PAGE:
Canis Minor is a small constellation located in the northern celestial hemisphere. The name comes from Latin, and it translates to the “Lesser Dog”, in contrast to Canis Major, the “Greater Dog” – both celestial dogs are commonly represented as following the constellation of Orion, the celestial hunter.
Key Facts & Summary
- Canis Minor was at first cataloged by the Greco-Roman astronomer Ptolemy, as an asterism, in his 2nd century Almagest, that was comprised out of 48 constellations.
- Canis Minor would later be included in the 88 modern constellations, where it holds the 71st place in regards to size, stretching for around 183 square degrees.
- The constellation of Canis Minor doesn’t host any Messier objects, however, unlike its prominent brother, Canis Major, the smaller constellation is associated with a meteor shower – the Canis Minorids.
- Currently, two stars in Canis Minor has been discovered to host planets, HD 66141, and Luyten’s Star.
- The brightest star in Canis Minor is Procyon, which has an apparent magnitude of 0.34, usually being the eighth brightest star in the night sky.
- Procyon is a binary star system, consisting of a white main-sequence primary star, and a fainter white dwarf companion.
- Only two stars are brighter than magnitude 4 in Canis Minor, they are Procyon, and the second brightest star in the constellation, Gomeisa.
- Gomeisa has an apparent magnitude of 2.84, it is a blue-white main-sequence star.
- Though the Milky Way passes through much of Canis Minor, there are relatively few deep-sky objects located here.
- Some of the deep-sky objects in Canis Minor are the star groups NGC 2459, NGC 2394, the lenticular galaxy NGC 2508, a pair of near-adjacent galaxies NGC 2402, the spiral galaxy NGC 2485, or the Abell 24 nebula.
- One of the nearest star systems to Earth is located in Canis Minor, Luyten’s Star, which is situated at only 12.36 light-years away.
The constellation of Canis Minor is strongly associated with the classical Greek uranographic tradition, however, Canis Minor’s origins can be traced back to ancient Mesopotamia.
The brightest stars in Canis Minor, Procyon, and Gomeisa were called MASH.TAB.BA or the “twins” in the Three Stars Each tablet, that date to around 1100 BC. The stars were later associated with the deities Lulal and Latarak, in the Babylonian mythos.
In Greek mythos, the constellation of Canis Minor was related to the Teumessian Fox, a beast turned into stone together with its hunter, Laelaps, by Zeus.
Zeus later placed them into the sky as Canis Major (Laelaps) and Canis Minor (Teumessian Fox). Others associated Canis Minor with the Lesser Dog following Orion, the celestial hunter.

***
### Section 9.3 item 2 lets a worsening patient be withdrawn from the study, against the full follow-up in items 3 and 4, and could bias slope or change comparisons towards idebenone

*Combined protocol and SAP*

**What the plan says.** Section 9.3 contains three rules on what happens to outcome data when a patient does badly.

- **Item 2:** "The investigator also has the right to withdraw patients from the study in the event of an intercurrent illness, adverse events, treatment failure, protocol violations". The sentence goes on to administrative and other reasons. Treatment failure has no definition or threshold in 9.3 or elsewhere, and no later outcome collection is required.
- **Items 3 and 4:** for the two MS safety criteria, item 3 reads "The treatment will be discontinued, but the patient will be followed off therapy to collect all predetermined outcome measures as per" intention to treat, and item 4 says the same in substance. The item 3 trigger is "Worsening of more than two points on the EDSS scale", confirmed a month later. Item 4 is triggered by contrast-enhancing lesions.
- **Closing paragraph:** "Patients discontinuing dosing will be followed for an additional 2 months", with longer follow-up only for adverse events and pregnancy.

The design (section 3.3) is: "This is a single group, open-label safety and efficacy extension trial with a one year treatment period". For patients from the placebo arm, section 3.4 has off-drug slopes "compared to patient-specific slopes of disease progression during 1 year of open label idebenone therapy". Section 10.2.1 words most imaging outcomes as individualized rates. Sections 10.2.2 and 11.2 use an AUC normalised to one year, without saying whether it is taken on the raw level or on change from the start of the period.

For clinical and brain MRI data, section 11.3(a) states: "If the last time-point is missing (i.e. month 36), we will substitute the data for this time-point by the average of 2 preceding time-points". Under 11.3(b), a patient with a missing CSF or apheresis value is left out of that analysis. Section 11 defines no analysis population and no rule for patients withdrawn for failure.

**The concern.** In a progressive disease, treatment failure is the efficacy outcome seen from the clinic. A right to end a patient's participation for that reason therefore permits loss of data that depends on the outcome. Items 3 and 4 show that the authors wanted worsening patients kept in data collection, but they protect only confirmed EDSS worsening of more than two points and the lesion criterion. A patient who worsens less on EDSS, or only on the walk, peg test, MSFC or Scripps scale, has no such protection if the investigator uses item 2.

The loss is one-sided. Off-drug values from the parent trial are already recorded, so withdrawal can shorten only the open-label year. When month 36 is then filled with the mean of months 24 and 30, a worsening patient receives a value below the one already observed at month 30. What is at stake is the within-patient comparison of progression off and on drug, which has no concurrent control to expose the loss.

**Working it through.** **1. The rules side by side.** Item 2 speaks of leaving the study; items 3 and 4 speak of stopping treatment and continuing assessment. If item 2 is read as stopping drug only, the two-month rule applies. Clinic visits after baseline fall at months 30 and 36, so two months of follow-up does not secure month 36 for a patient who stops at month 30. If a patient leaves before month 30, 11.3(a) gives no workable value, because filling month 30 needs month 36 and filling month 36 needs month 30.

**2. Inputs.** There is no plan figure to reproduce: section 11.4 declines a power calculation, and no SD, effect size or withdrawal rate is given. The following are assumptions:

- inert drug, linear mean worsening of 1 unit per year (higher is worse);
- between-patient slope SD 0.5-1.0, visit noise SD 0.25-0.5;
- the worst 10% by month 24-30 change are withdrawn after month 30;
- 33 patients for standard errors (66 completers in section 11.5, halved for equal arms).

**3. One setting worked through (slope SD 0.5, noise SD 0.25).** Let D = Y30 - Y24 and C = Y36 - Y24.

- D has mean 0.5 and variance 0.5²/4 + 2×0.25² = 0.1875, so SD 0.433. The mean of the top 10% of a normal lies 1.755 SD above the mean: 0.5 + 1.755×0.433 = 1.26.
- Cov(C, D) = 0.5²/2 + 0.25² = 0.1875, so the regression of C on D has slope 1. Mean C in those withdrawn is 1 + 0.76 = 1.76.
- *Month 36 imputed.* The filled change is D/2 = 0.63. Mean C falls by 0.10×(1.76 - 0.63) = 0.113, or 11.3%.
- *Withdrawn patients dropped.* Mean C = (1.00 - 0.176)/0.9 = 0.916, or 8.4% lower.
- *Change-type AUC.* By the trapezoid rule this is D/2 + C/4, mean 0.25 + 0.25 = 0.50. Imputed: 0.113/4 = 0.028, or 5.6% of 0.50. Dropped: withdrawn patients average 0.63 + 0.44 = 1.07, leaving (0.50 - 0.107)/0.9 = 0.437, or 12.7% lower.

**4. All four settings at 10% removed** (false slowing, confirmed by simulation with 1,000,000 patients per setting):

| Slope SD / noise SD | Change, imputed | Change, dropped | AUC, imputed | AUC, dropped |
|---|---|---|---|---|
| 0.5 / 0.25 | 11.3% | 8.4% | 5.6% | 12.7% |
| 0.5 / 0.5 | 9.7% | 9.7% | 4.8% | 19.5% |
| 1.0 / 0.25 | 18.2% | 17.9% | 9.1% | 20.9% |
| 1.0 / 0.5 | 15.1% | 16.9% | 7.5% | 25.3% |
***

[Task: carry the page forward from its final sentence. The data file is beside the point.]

The constellation of Canis Minor is the 71st largest constellation in the sky. Canis Minor spreads for over 183 square degrees. Canis Minor is located in the second quadrant of the northern hemisphere (NQ2), and can be seen at latitudes +90o and -75o.
- Right Ascension: 07h 06.4m to 08h 11.4m
- Declination: 13.22o to -0.36o
- Visible: +90o and -75o
- Best viewed: at 21:00 ( 9 p.m. ) during March
The neighboring constellations of Canis Minor are Cancer, Gemini, Hydra, and Monoceros. Canis Minor belongs to the Orion family of constellations together with Canis Major, Lepus, Monoceros, and Orion.
Only two stars are brighter than magnitude 4 in Canis Minor. They are the main-sequence stars Procyon, which is the brightest star in the constellation with an apparent magnitude of 0.34, and Gomeisa 2.84. Several interesting stars are located in Canis Minor, including:
Procyon, also designated as Alpha Canis Minoris, is the brightest star in Canis Minor, and overall the eighth brightest star in the night sky, being 6.93 times brighter than the Sun.
Procyon is a binary star system, consisting of the primary star, Procyon A, which is a white-hued main-sequence star, and Procyon B, a fainter white dwarf.
The primary star, Procyon A, has 149% of the Sun’s mass, 204% of its radius, and it is hotter than our Sun, having temperatures of around 6,530 K.
Procyon B, the companion star, has only 60% of our Sun’s mass, 0.01% of its radius, and it is also hotter, at 7,740 K. The Procyon star system is located at only 11.46 light-years away from us, being one of the closest star systems to our Solar System.
Gomeisa, designated as Beta Canis Minoris, is the second-brightest star in Canis Minor, located at around 160 light-years away. Gomeisa has an apparent magnitude of 2.84, being 195 times brighter than our Sun.
Gomeisa has around 350% of our Sun’s mass, 350% of its radius, and it is twice as hot, having temperatures of around 11,772 K. The star is also a fast spinner having a rotational velocity of around 210 km / 130.4 mi per second.
Gamma Canis Minoris
Gamma Canis Minoris is a binary star system located at around 320 light-years away from us. It has an apparent magnitude of +4.33. The two stars of this system are both evolved K-type stars.
The primary star is 321 times brighter than our Sun, having 188% of its mass, 3,680% of its radius, yet it is cooler with temperatures of around 4,036 K.
The secondary star is 25 times brighter than our Sun, having 185% of its mass, 780% of its radius, and it is also cooler than our Sun, with temperatures at around 4,658 K.
Luyten’s Star is a red dwarf located at around 12.36 light-years away from Earth. The star is named after astronomer Willem Jacob Luyten who determined the star’s high proper motion in 1935.